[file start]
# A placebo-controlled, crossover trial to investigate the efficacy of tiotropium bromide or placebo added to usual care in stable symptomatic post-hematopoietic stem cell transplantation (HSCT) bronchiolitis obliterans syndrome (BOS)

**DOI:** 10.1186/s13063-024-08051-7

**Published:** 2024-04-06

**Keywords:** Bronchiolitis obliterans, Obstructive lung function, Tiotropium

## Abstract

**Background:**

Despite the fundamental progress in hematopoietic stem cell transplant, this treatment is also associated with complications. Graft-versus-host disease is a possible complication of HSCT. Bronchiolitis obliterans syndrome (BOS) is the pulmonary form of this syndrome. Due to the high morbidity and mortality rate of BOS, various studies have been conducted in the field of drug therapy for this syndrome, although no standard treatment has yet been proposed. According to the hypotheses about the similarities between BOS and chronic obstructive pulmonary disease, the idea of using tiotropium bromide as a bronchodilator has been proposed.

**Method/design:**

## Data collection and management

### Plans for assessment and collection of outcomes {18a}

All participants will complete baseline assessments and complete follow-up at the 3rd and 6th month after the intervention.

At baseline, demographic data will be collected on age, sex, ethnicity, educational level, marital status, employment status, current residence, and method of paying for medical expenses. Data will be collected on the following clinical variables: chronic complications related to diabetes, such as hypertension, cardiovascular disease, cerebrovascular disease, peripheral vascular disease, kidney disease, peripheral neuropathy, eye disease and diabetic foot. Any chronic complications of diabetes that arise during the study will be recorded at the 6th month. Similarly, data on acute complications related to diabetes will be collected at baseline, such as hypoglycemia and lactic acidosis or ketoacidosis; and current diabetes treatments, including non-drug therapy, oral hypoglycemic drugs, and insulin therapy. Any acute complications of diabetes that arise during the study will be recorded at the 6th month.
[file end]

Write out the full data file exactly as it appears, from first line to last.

# A placebo-controlled, crossover trial to investigate the efficacy of tiotropium bromide or placebo added to usual care in stable symptomatic post-hematopoietic stem cell transplantation (HSCT) bronchiolitis obliterans syndrome (BOS)

**DOI:** 10.1186/s13063-024-08051-7

**Published:** 2024-04-06

**Keywords:** Bronchiolitis obliterans, Obstructive lung function, Tiotropium

## Abstract

**Background:**

Despite the fundamental progress in hematopoietic stem cell transplant, this treatment is also associated with complications. Graft-versus-host disease is a possible complication of HSCT. Bronchiolitis obliterans syndrome (BOS) is the pulmonary form of this syndrome. Due to the high morbidity and mortality rate of BOS, various studies have been conducted in the field of drug therapy for this syndrome, although no standard treatment has yet been proposed. According to the hypotheses about the similarities between BOS and chronic obstructive pulmonary disease, the idea of using tiotropium bromide as a bronchodilator has been proposed.

**Method/design:**

## Data collection and management

### Plans for assessment and collection of outcomes {18a}

All participants will complete baseline assessments and complete follow-up at the 3rd and 6th month after the intervention.

At baseline, demographic data will be collected on age, sex, ethnicity, educational level, marital status, employment status, current residence, and method of paying for medical expenses. Data will be collected on the following clinical variables: chronic complications related to diabetes, such as hypertension, cardiovascular disease, cerebrovascular disease, peripheral vascular disease, kidney disease, peripheral neuropathy, eye disease and diabetic foot. Any chronic complications of diabetes that arise during the study will be recorded at the 6th month. Similarly, data on acute complications related to diabetes will be collected at baseline, such as hypoglycemia and lactic acidosis or ketoacidosis; and current diabetes treatments, including non-drug therapy, oral hypoglycemic drugs, and insulin therapy. Any acute complications of diabetes that arise during the study will be recorded at the 6th month.